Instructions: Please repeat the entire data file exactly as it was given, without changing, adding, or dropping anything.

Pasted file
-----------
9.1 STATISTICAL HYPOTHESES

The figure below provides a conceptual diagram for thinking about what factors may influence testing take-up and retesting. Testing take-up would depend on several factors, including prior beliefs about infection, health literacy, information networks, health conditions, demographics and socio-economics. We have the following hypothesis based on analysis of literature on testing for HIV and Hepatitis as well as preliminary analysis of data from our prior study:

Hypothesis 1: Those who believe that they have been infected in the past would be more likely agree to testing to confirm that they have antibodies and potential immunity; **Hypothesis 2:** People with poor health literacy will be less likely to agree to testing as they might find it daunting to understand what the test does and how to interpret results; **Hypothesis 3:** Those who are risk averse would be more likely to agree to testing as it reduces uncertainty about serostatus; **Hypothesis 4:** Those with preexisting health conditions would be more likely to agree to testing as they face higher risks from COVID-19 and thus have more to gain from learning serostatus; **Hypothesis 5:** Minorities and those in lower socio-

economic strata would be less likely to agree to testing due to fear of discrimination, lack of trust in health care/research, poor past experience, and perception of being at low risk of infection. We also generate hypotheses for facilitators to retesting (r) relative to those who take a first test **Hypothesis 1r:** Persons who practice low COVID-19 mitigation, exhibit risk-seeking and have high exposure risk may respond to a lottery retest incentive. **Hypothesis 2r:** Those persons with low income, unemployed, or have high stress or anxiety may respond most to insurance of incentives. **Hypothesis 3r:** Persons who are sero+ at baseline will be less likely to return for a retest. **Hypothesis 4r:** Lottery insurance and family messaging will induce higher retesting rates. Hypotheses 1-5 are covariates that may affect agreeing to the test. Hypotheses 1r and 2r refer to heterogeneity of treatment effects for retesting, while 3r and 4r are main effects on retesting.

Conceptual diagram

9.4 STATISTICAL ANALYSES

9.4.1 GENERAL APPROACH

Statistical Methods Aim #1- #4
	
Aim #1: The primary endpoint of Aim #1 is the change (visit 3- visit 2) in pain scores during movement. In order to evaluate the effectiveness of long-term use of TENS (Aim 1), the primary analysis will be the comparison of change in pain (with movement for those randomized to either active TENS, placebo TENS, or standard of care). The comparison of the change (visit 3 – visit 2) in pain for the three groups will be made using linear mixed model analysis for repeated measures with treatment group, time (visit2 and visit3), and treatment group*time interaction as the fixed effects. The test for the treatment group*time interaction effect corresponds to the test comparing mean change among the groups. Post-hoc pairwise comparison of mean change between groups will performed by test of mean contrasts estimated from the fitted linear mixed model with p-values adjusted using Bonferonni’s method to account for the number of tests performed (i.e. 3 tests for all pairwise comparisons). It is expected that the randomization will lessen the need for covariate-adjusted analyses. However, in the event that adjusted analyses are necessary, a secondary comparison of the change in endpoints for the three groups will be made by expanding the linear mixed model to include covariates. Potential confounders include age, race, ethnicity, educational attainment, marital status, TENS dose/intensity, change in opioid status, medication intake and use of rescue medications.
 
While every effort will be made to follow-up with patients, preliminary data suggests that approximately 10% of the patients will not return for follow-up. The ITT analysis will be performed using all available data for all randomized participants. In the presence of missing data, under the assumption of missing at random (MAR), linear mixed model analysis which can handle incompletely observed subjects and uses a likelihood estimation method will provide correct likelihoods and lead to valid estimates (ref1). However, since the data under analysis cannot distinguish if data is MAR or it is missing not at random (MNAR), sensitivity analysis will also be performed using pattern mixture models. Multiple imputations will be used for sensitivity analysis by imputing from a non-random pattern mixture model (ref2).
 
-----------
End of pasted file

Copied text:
9.1 STATISTICAL HYPOTHESES

The figure below provides a conceptual diagram for thinking about what factors may influence testing take-up and retesting. Testing take-up would depend on several factors, including prior beliefs about infection, health literacy, information networks, health conditions, demographics and socio-economics. We have the following hypothesis based on analysis of literature on testing for HIV and Hepatitis as well as preliminary analysis of data from our prior study:

Hypothesis 1: Those who believe that they have been infected in the past would be more likely agree to testing to confirm that they have antibodies and potential immunity; **Hypothesis 2:** People with poor health literacy will be less likely to agree to testing as they might find it daunting to understand what the test does and how to interpret results; **Hypothesis 3:** Those who are risk averse would be more likely to agree to testing as it reduces uncertainty about serostatus; **Hypothesis 4:** Those with preexisting health conditions would be more likely to agree to testing as they face higher risks from COVID-19 and thus have more to gain from learning serostatus; **Hypothesis 5:** Minorities and those in lower socio-

economic strata would be less likely to agree to testing due to fear of discrimination, lack of trust in health care/research, poor past experience, and perception of being at low risk of infection. We also generate hypotheses for facilitators to retesting (r) relative to those who take a first test **Hypothesis 1r:** Persons who practice low COVID-19 mitigation, exhibit risk-seeking and have high exposure risk may respond to a lottery retest incentive. **Hypothesis 2r:** Those persons with low income, unemployed, or have high stress or anxiety may respond most to insurance of incentives. **Hypothesis 3r:** Persons who are sero+ at baseline will be less likely to return for a retest. **Hypothesis 4r:** Lottery insurance and family messaging will induce higher retesting rates. Hypotheses 1-5 are covariates that may affect agreeing to the test. Hypotheses 1r and 2r refer to heterogeneity of treatment effects for retesting, while 3r and 4r are main effects on retesting.

Conceptual diagram

9.4 STATISTICAL ANALYSES

9.4.1 GENERAL APPROACH

Statistical Methods Aim #1- #4
	
Aim #1: The primary endpoint of Aim #1 is the change (visit 3- visit 2) in pain scores during movement. In order to evaluate the effectiveness of long-term use of TENS (Aim 1), the primary analysis will be the comparison of change in pain (with movement for those randomized to either active TENS, placebo TENS, or standard of care). The comparison of the change (visit 3 – visit 2) in pain for the three groups will be made using linear mixed model analysis for repeated measures with treatment group, time (visit2 and visit3), and treatment group*time interaction as the fixed effects. The test for the treatment group*time interaction effect corresponds to the test comparing mean change among the groups. Post-hoc pairwise comparison of mean change between groups will performed by test of mean contrasts estimated from the fitted linear mixed model with p-values adjusted using Bonferonni’s method to account for the number of tests performed (i.e. 3 tests for all pairwise comparisons). It is expected that the randomization will lessen the need for covariate-adjusted analyses. However, in the event that adjusted analyses are necessary, a secondary comparison of the change in endpoints for the three groups will be made by expanding the linear mixed model to include covariates. Potential confounders include age, race, ethnicity, educational attainment, marital status, TENS dose/intensity, change in opioid status, medication intake and use of rescue medications.
 
While every effort will be made to follow-up with patients, preliminary data suggests that approximately 10% of the patients will not return for follow-up. The ITT analysis will be performed using all available data for all randomized participants. In the presence of missing data, under the assumption of missing at random (MAR), linear mixed model analysis which can handle incompletely observed subjects and uses a likelihood estimation method will provide correct likelihoods and lead to valid estimates (ref1). However, since the data under analysis cannot distinguish if data is MAR or it is missing not at random (MNAR), sensitivity analysis will also be performed using pattern mixture models. Multiple imputations will be used for sensitivity analysis by imputing from a non-random pattern mixture model (ref2).
 